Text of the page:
How to Automate Your Finances With a Money Flow System

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If the word “budget” makes you curl into a ball or run in the other direction, you’re not alone. I get it. Budgeting might conjure images of tedious number-crunching and snooze-inducing spreadsheets.

And if you’re like me, you don’t really enjoy having to pay meticulous attention to your finances. If the 50-30-20 budget, zero-sum budget, or standard budget where you assign dollar amounts to specific spending categories, don’t work for you, consider creating a money flow system instead.

A money flow system is a budgeting method where you use different bank accounts for spending and saving, where money flows - often automatically - between accounts and out toward expenses and bills. 

A major benefit of such a system is that you’re not tracking every single transaction. Money flows down from a central account into designated accounts you can use for specific categories. As long as you don't outspend the amount available in the account, you're on budget. You can think of it as a series of rivers flowing to and from larger lakes.

I started doing this about a decade ago, and it’s pretty much a well-oiled machine. Through such a system, I’m able to manage my monthly expenses, tuck away money for savings, and avoid having to stress about my money on a daily basis. Here’s how to go about creating your own money flow system:

Step 1: Set Up Different Bank Accounts

To keep things simple, consider having four accounts. The first bank account, or Bank Account A, is considered your Main Account or your “hub.” This is where your paychecks get deposited, and where you pull funds from to pay your bills.

The second account is for your savings. Think emergency fund, vacation fund, funds for back-to-school or holiday shopping, or perhaps to buy a house or car. This second bank account, which can also be called Bank Account B or your Savings Account, can be broken down into several smaller accounts (if that helps).

Account C is for your retirement. This might be an employer-sponsored retirement plan, such as a 401(k) or 403(b); or a separate account for an IRA, solo 401(k) or SEP IRA. You might have another account for taxable investment accounts, such as micro-investing apps and stock brokerage platforms.

Your final account should be a debit account or a credit card (presuming you can trust yourself to not outspend your monthly limit). The idea is to have an account to use for variable expenses. You don't have to track individual purchases, but you do have to stay within the maximum allowance for that account.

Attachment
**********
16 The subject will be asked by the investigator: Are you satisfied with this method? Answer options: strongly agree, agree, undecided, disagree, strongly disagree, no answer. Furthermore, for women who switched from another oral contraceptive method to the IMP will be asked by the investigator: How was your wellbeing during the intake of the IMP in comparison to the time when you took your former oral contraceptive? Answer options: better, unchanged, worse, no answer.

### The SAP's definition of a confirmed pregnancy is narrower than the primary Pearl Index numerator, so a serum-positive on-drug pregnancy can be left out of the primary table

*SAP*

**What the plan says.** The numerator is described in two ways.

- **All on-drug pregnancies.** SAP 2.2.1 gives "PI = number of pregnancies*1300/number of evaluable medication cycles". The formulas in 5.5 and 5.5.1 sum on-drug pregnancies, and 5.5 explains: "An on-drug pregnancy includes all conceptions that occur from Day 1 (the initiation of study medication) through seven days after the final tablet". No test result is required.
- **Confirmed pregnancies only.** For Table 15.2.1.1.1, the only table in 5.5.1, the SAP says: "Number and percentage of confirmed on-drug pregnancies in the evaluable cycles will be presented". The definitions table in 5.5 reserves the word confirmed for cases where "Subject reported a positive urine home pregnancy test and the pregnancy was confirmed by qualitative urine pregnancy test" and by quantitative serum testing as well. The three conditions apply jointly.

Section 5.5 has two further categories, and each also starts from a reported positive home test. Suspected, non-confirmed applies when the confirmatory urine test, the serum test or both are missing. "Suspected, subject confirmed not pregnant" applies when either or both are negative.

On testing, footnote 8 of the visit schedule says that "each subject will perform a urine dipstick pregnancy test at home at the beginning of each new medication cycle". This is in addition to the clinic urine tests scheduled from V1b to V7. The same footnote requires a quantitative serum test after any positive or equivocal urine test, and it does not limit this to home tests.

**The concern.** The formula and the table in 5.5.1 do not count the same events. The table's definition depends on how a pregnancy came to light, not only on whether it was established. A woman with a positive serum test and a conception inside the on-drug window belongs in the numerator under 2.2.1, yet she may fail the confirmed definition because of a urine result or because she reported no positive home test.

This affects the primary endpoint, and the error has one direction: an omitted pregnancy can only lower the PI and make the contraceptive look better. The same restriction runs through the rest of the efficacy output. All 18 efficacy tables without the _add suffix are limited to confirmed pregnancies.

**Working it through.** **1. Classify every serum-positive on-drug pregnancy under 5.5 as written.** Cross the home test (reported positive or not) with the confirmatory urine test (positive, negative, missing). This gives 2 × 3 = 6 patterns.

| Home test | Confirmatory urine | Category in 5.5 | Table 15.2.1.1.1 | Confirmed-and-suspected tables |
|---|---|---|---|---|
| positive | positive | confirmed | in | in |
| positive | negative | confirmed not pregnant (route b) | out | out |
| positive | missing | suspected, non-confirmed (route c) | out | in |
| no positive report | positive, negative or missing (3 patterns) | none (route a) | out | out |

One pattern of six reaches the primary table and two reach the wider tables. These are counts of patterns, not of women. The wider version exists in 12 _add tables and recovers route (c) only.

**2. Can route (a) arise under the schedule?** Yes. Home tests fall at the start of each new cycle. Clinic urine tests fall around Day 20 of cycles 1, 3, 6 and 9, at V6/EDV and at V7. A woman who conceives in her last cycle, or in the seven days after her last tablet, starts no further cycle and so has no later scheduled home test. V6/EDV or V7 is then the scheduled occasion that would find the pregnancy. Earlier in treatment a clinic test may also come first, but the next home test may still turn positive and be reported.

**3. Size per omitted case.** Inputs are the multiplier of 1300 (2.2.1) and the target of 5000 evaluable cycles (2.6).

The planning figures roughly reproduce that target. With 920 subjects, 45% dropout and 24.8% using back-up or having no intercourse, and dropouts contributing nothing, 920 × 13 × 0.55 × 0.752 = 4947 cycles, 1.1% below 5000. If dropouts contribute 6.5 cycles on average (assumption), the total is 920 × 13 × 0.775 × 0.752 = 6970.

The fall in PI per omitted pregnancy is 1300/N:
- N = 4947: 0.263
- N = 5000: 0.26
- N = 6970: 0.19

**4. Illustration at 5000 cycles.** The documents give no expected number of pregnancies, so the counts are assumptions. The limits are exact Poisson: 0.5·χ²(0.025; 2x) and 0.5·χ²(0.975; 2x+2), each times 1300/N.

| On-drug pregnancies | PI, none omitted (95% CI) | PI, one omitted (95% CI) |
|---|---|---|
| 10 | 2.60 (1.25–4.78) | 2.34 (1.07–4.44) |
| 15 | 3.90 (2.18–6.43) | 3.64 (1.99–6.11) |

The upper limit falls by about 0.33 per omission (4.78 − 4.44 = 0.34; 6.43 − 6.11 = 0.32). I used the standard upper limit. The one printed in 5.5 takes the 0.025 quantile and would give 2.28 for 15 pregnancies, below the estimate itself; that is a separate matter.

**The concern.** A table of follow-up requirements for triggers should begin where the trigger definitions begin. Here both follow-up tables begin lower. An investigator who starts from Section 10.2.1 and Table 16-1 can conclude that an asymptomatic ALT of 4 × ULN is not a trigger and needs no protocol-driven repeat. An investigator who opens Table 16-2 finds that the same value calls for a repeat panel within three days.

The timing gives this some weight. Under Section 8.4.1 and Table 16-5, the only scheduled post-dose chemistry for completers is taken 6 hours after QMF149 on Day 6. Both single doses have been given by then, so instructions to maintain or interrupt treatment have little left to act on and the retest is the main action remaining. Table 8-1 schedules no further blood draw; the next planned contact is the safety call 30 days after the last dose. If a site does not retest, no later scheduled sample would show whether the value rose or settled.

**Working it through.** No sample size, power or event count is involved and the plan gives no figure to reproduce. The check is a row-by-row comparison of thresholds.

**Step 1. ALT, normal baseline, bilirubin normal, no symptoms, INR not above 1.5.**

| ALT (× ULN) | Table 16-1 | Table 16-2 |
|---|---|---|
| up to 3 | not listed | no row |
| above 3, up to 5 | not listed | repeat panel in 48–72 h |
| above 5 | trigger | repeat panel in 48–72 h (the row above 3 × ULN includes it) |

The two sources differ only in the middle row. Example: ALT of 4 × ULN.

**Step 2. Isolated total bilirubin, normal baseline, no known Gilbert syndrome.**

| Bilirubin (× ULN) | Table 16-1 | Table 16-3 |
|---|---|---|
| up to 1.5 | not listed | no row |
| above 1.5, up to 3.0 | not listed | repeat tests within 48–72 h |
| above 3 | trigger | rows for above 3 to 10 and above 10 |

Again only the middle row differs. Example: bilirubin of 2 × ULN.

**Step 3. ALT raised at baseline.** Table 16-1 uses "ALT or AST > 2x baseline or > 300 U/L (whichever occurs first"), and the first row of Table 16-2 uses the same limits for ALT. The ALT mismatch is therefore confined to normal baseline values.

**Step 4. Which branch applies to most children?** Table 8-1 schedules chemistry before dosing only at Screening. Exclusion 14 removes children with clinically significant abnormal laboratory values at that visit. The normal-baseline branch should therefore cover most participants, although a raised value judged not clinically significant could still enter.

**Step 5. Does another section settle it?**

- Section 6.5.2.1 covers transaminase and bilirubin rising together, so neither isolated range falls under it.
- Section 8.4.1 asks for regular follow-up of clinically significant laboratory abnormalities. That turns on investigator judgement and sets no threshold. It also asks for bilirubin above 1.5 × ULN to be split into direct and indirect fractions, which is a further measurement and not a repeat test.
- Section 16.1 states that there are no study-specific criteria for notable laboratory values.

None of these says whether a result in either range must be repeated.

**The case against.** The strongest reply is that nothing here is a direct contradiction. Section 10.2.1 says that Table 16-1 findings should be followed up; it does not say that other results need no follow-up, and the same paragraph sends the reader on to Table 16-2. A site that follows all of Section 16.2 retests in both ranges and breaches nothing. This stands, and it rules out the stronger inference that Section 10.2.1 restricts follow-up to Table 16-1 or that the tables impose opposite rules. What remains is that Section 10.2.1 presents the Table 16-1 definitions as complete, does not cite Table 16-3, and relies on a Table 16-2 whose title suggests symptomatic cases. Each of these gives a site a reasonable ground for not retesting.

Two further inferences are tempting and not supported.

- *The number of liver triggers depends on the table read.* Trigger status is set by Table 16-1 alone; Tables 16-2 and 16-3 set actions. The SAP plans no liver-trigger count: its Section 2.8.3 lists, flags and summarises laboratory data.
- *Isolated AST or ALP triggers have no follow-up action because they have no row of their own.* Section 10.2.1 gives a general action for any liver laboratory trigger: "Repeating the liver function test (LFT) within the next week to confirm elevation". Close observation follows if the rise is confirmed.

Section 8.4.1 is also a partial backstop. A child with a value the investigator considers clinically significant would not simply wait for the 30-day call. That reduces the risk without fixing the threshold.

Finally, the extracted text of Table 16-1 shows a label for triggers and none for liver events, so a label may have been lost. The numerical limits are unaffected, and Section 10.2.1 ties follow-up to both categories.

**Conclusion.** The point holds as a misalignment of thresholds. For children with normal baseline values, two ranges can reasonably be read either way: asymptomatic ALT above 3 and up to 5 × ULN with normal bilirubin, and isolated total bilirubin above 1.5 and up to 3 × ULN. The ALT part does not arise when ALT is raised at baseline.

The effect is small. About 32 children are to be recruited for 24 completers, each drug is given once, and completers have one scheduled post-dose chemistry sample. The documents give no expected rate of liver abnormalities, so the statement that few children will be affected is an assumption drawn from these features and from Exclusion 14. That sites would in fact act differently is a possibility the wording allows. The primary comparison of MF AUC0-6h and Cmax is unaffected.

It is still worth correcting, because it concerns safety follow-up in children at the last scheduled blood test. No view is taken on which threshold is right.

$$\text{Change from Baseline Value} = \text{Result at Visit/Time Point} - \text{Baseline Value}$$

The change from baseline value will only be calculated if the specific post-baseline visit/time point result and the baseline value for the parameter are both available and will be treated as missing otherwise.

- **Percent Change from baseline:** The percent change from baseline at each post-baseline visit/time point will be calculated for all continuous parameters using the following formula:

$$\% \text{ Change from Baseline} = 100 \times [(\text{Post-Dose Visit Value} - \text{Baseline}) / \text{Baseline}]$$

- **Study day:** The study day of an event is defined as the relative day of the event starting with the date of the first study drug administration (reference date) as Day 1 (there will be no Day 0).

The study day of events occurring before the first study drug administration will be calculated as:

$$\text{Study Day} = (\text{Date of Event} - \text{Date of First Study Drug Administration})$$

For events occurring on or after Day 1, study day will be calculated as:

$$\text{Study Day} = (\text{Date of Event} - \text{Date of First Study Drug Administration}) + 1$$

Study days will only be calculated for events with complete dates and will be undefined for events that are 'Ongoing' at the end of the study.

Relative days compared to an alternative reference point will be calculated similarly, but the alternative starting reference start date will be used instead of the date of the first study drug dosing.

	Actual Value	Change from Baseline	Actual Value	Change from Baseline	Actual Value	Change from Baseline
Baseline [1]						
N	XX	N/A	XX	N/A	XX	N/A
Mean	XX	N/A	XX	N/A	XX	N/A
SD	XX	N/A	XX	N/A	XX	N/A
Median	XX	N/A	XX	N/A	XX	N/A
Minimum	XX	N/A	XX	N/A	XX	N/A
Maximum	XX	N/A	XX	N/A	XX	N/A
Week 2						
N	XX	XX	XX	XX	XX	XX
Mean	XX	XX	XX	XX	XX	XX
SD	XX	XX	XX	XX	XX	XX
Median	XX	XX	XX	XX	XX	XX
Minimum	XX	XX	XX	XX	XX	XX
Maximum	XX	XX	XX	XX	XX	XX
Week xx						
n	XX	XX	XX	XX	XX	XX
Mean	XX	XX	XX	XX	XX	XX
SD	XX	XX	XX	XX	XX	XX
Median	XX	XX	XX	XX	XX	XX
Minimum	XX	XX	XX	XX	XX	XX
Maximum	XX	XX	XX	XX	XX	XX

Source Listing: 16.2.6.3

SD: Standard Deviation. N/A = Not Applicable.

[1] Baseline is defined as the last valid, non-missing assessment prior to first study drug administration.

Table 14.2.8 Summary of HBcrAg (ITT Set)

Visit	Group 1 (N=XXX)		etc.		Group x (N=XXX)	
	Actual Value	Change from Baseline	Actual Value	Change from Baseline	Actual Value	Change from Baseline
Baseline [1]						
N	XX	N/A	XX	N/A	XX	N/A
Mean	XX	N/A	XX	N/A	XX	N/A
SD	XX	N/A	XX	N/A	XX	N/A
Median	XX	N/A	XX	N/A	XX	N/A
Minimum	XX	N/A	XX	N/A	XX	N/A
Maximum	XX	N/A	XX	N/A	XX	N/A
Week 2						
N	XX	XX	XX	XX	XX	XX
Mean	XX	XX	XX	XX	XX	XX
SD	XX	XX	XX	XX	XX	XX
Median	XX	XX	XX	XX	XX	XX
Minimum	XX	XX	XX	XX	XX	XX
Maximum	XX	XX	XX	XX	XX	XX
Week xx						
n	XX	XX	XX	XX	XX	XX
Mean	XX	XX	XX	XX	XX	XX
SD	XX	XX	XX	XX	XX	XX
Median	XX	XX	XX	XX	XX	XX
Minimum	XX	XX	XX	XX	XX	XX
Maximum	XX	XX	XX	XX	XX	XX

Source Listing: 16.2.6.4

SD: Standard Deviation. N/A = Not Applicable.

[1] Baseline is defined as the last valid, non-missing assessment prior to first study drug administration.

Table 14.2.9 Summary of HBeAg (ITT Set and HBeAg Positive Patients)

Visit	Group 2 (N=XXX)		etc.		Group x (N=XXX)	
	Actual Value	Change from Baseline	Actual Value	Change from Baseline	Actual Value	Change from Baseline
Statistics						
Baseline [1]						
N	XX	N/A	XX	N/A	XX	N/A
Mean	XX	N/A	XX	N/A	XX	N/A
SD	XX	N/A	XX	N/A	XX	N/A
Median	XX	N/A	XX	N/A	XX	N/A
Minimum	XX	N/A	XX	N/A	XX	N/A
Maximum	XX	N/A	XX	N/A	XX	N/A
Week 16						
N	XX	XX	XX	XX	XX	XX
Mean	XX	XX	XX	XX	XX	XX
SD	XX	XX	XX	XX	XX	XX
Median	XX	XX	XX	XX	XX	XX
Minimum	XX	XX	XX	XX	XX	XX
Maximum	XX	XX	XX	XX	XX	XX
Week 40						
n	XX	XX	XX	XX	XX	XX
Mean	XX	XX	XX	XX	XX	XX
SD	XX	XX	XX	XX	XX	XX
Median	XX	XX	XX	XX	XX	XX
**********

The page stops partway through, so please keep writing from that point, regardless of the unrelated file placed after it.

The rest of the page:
As someone who thrives by systems, my money flow is far more complicated than it needs to be. I have about seven different accounts for my spending, saving, and investing needs. One is just for variable, or discretionary expenses, and several are for savings, retirement, and investments. Feel free to keep your system as simple or as complicated as suits your needs.

Step 2: Designate Payments to Your Accounts

Next, list all your bills and the payment due dates. Then put an arrow from each bill to the account the money will come out of. For most, it’ll be from Account A, or your main bank account.

To stay on top of payments, reach out to each company and see if they’re open to moving payment due dates on your bills so they’re more in sync with your cash flow.

You might put some payments on your credit card. For instance, health insurance premiums, cell phone payments, and utility bills. Besides racking up credit card reward points, it might come in handy when your bills don’t sync up with your payments. If you do so, just make sure you pay the balance in full each month.

Step 3: Automate Deposits into Savings

After you’ve devised a flow for all your bills, you’ll then want to figure out the flow from your main bank account to your different savings accounts. For instance, you might autosave $100 a month from your main account to your emergency fund, $200 toward your next vacation, and $200 into your IRA account.

Of course, the amounts and when you push money into one of your savings accounts depends on when you get paid, and what works best for you. I autosave once a month, but some people might feel more comfortable auto-saving less frequently.

example of a money flow system

Step 4: Make Tweaks As Necessary

Making adjustments along the way is a part of any spending plan. When you create a money flow system, you might want to change the amounts you’re saving, or shift accounts around. And if you run into any snags, such as putting too much on your credit card, you might want to consider paying your bills or buying groceries from your main account.

Once you set up a money flow system, it will be easier to make minor changes and tweaks as needed. If you’ve just set it up, it’s particularly important to check in on it every month or so.

If you would like help coming up with a spending plan, reach out to Money Management International (MMI). Our team of accredited financial counselors can help you create a budget that works for your personal preferences and needs, and point you toward information and resources.

Tagged in Budget tips, Savings accounts

Jackie Lam is an L.A.-based personal finance writer who is passionate about helping creatives with their finances. Her work has appeared in Forbes, Mental Floss, Business Insider, and GOOD. She blogs at heyfreelancer.com.

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